I just got done rebuilding a 460 in a 1976 Continental Coupe (not a Mark), so here are a few things for you to chew on.
I don't know how experienced you are at building cars, but from my personal experience (stupid mistakes), don't buy anything until you have your complete build carburetor-to-oilpan thought out. It will potentially save you a bunch of money. Opening up your engine and determining if you will reuse the short block or go with a stroker is obviously the first priority, and will affect head, intake, and cam choice.
I personally didn't want headers on my Lincoln due to clearance issues and if/when they leak you might have to raise the engine to change them, and most of the headers that looked like they would fit were of thin 18 gauge metal (junk imo). This led me to put on a pair of Police Interceptor exhaust manifolds, and manifolds would probably effect power in the 500 hp range, so that ruled out a stroker for me. Higher horsepower higher maintenance headers or lower horsepower low maintenace manifolds, to each his own. I just wanted a decently powerful big car, 572 cubic inches was not my main priority.
I did a full rebuild--30 over 15cc KB pistons, regular performer intake (for a heavy car you need all the torque you can get), mad porter's budget ported d3's, custom street rod cam from Randy Malik. By the time you have a machine shop completely go through a pair of heads--new valves, seats maybe, springs, etc I think you will have a hard time beating Mad porter heads for the price if you are going the iron route. Also take into account the quality of portwork. Does the guy at the machine shop know BBF heads specifically, or is he just a Chevy guy with a grinder? There is grinding, and then there is porting.
A standard warmed over rebuild like I did will make the car noticeably faster and more fun. I am definitely satisfied with it, just don't expect too much performance out of a 5000 poundish car. Laws of physics do apply here. The open 2.76 rear end in my car sucks. Gearing is probably an essential detail in a tank car build, I am thinking 3.25 or 3.50 so it will still be road trip worthy.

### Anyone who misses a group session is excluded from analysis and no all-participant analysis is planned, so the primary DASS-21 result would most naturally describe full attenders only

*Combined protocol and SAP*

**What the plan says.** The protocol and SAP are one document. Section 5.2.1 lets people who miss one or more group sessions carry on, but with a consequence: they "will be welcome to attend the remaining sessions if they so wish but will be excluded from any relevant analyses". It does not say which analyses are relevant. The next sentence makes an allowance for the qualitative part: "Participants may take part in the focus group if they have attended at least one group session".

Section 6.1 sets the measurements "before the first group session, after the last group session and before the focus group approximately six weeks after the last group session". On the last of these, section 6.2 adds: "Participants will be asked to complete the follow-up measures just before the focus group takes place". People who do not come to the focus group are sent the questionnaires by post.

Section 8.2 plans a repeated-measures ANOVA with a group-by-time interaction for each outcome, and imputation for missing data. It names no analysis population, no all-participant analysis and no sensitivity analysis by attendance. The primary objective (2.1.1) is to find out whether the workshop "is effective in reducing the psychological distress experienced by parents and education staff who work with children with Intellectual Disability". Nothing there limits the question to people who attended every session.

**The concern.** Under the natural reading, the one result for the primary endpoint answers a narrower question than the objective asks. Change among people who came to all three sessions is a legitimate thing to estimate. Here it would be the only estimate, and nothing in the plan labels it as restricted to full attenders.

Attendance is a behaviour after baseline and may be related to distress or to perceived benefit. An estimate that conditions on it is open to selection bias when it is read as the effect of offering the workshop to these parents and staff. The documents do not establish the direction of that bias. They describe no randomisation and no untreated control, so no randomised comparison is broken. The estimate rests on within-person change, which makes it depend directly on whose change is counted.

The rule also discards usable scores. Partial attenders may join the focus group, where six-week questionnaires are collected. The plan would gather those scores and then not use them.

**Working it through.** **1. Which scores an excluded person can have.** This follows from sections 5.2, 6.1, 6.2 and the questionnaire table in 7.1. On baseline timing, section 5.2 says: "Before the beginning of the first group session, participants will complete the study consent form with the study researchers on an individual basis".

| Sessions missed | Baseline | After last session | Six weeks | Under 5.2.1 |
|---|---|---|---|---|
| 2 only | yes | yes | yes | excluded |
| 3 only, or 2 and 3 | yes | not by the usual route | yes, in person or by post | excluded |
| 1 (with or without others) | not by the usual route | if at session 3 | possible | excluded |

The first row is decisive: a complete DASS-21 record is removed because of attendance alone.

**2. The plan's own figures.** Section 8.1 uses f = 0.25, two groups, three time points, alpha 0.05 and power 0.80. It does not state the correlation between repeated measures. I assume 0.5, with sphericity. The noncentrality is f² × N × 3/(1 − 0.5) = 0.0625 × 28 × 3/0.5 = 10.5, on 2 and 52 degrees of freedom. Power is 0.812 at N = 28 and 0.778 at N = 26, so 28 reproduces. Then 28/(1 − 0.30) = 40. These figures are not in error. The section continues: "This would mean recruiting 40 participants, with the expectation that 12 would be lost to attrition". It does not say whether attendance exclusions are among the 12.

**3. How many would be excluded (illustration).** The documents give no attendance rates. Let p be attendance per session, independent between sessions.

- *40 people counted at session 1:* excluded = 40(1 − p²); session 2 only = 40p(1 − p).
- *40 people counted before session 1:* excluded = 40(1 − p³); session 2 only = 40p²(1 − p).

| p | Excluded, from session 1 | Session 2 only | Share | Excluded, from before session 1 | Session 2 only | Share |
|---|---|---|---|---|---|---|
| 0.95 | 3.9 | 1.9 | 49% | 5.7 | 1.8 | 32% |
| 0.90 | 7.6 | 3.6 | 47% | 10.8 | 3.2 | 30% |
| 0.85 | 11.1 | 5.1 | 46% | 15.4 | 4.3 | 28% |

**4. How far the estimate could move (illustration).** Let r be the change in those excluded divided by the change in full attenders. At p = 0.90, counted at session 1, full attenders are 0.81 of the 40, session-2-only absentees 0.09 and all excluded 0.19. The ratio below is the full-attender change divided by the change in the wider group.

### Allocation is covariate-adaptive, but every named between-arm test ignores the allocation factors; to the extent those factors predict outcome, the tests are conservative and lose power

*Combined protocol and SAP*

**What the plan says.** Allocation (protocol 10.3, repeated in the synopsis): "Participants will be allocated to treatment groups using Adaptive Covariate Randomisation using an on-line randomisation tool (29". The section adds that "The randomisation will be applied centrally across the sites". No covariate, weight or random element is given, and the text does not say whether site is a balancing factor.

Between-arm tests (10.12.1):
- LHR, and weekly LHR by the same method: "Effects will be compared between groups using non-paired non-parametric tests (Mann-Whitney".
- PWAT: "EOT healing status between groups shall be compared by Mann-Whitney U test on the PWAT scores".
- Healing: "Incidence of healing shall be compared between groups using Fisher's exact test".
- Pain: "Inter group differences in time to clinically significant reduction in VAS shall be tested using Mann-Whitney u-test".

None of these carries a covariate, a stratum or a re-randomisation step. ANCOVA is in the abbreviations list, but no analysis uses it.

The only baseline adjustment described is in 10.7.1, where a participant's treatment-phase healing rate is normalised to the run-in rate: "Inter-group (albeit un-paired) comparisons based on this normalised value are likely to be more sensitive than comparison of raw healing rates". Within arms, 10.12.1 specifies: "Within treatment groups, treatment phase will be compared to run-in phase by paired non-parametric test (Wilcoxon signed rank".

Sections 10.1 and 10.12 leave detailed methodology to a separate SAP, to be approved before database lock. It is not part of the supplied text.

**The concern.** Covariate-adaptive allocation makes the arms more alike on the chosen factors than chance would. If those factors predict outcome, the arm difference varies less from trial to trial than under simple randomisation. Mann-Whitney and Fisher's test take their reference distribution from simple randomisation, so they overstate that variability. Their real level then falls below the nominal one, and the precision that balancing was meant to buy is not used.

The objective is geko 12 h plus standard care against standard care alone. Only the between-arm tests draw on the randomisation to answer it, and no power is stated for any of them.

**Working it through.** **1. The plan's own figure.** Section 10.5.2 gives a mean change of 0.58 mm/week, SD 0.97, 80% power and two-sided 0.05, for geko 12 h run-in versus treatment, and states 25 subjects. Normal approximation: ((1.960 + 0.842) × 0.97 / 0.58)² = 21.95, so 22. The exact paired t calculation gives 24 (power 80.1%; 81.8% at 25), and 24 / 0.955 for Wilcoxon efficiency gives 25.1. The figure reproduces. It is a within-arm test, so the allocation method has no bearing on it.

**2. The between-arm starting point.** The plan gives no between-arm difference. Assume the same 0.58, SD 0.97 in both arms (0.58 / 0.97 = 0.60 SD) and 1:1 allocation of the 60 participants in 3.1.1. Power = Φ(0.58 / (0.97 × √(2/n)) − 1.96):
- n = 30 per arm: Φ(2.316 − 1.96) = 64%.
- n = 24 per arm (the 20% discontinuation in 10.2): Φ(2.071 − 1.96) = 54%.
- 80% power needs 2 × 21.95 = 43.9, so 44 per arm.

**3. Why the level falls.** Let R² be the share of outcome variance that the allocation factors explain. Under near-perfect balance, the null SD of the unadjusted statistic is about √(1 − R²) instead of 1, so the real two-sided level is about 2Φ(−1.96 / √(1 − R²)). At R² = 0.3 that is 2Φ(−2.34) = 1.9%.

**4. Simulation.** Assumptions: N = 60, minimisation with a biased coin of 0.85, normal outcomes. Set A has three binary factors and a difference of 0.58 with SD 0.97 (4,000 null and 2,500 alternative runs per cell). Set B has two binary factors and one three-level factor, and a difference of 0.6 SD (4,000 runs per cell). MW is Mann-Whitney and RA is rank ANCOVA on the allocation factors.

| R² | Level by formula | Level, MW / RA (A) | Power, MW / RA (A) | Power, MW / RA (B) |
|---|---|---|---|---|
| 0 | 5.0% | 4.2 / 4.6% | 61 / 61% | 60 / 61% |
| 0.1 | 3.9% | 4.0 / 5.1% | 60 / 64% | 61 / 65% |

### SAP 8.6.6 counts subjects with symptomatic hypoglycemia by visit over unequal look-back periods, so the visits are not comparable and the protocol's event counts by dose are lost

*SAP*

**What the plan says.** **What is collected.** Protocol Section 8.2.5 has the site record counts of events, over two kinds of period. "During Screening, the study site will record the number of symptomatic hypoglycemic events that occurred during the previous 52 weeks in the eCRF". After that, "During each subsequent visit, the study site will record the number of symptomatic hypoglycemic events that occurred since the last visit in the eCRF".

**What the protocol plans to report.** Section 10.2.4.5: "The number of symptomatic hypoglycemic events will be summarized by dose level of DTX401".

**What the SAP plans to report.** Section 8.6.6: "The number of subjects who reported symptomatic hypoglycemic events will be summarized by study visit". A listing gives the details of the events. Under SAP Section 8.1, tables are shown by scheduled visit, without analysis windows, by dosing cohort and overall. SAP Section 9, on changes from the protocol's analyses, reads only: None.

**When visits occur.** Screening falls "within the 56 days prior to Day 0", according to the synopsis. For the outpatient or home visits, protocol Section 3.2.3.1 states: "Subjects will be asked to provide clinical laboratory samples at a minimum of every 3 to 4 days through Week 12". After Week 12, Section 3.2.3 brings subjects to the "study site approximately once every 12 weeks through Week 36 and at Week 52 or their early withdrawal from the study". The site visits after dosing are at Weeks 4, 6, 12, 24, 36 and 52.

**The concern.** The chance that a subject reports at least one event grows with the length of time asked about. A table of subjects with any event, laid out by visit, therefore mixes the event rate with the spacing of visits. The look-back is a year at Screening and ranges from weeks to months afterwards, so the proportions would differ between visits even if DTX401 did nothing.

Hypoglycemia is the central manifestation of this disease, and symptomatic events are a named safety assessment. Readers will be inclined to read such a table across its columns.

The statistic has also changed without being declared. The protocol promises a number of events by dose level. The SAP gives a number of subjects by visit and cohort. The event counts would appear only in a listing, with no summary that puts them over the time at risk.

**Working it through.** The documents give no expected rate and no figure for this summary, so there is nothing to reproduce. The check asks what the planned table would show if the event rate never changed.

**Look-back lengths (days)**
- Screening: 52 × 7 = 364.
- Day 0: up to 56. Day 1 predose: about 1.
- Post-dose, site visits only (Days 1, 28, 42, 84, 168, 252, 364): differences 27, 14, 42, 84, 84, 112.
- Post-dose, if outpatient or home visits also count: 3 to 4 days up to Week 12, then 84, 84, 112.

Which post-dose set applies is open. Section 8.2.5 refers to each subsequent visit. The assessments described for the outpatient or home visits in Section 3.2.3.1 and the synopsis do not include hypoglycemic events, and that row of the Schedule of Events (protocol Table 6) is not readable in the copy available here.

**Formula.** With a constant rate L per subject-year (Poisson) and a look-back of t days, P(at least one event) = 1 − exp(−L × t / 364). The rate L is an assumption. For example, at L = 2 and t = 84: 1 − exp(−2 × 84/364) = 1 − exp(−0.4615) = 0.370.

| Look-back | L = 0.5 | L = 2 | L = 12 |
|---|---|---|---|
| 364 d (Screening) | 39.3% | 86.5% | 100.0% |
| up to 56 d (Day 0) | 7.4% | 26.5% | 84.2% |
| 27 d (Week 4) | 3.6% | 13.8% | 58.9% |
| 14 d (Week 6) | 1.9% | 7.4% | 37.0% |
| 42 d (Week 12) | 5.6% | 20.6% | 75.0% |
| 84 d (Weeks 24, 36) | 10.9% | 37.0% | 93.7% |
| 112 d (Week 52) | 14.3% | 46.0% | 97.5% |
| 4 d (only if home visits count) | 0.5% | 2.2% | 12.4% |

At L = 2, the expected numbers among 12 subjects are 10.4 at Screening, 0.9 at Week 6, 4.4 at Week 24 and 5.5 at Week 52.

If you want your car to have major *** behind it, definitely go the stroker route. Not much more money than a standard rebuild with significant power gains. CarsbyCarl has very competitive rates on shortblocks compared to what a local machine shop would charge, so take a look there or with other vendors if going that route. Stroker would allow you to go to a Torquer 2, but I wouldn't advise going to it on a 460 in a Thunderbird, you will lose too much low end.
Another suggestion--throw out all horsepower numbers when dealing with a heavy car. A 600 hp engine built for a 2800lb coupe will suck in a 5000lb Tbird. Low end torque is where it is at, and this requires a smaller cam, which will reduce high rpm horsepower. Just a trade that has to be made. How often do you really hit 6000 rpm on the street? For that reason, 6k horsepower numbers don't impress me. Torque from idle to 3k or 4k is where its at.
In the end, it all comes down to your budget. Parts add up very quickly. I think you have three options:
1. Do a very standard warming over of your current bottom end. Take off egr crap if it has it, timing chain upgrade, carb, dual exhaust, rod and main bearing change if worn much.
2. Redo the 460 something like I did, decent heads and intake. Makes a fun car.
3. Stroker kit with aluminum heads, torquer intake, headers etc. Will need fat tires and suspension upgrades to have any chance of putting some of this power to the ground instead of up in smoke.
One big thing to think about. Do you put some decent money into it now in kind of a half *** job and then later decide to go the stroker route? That would be throwing money in two different directions. Alway important to consider this before you start throwing good money down.
Just from my personal experience. Hope you have fun and keep us updated.